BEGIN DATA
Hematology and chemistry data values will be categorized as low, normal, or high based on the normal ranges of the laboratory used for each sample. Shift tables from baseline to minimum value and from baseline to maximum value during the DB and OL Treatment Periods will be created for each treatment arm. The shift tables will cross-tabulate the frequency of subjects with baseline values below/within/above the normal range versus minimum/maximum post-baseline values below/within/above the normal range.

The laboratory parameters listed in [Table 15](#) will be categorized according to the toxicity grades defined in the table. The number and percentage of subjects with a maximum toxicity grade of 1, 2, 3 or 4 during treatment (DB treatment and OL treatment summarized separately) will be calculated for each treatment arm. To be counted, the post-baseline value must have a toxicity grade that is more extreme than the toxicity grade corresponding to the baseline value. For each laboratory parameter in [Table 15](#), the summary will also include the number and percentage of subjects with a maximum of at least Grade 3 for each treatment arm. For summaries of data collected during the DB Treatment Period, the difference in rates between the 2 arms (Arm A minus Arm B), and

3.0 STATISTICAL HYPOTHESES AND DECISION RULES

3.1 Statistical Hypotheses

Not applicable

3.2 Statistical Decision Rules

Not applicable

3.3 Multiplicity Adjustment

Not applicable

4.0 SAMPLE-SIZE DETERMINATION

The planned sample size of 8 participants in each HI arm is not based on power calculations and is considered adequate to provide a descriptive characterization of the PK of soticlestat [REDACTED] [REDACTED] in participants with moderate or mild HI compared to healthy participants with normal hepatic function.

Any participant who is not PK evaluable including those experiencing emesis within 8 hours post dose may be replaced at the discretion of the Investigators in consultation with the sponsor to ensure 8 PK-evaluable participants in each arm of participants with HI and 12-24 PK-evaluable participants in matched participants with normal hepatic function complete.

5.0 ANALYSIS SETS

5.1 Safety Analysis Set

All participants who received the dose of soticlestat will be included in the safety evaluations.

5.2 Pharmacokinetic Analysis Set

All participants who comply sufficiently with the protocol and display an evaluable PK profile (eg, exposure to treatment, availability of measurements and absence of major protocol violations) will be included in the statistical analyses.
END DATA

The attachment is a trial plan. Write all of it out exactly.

Hematology and chemistry data values will be categorized as low, normal, or high based on the normal ranges of the laboratory used for each sample. Shift tables from baseline to minimum value and from baseline to maximum value during the DB and OL Treatment Periods will be created for each treatment arm. The shift tables will cross-tabulate the frequency of subjects with baseline values below/within/above the normal range versus minimum/maximum post-baseline values below/within/above the normal range.

The laboratory parameters listed in [Table 15](#) will be categorized according to the toxicity grades defined in the table. The number and percentage of subjects with a maximum toxicity grade of 1, 2, 3 or 4 during treatment (DB treatment and OL treatment summarized separately) will be calculated for each treatment arm. To be counted, the post-baseline value must have a toxicity grade that is more extreme than the toxicity grade corresponding to the baseline value. For each laboratory parameter in [Table 15](#), the summary will also include the number and percentage of subjects with a maximum of at least Grade 3 for each treatment arm. For summaries of data collected during the DB Treatment Period, the difference in rates between the 2 arms (Arm A minus Arm B), and

3.0 STATISTICAL HYPOTHESES AND DECISION RULES

3.1 Statistical Hypotheses

Not applicable

3.2 Statistical Decision Rules

Not applicable

3.3 Multiplicity Adjustment

Not applicable

4.0 SAMPLE-SIZE DETERMINATION

The planned sample size of 8 participants in each HI arm is not based on power calculations and is considered adequate to provide a descriptive characterization of the PK of soticlestat [REDACTED] [REDACTED] in participants with moderate or mild HI compared to healthy participants with normal hepatic function.

Any participant who is not PK evaluable including those experiencing emesis within 8 hours post dose may be replaced at the discretion of the Investigators in consultation with the sponsor to ensure 8 PK-evaluable participants in each arm of participants with HI and 12-24 PK-evaluable participants in matched participants with normal hepatic function complete.

5.0 ANALYSIS SETS

5.1 Safety Analysis Set

All participants who received the dose of soticlestat will be included in the safety evaluations.

5.2 Pharmacokinetic Analysis Set

All participants who comply sufficiently with the protocol and display an evaluable PK profile (eg, exposure to treatment, availability of measurements and absence of major protocol violations) will be included in the statistical analyses.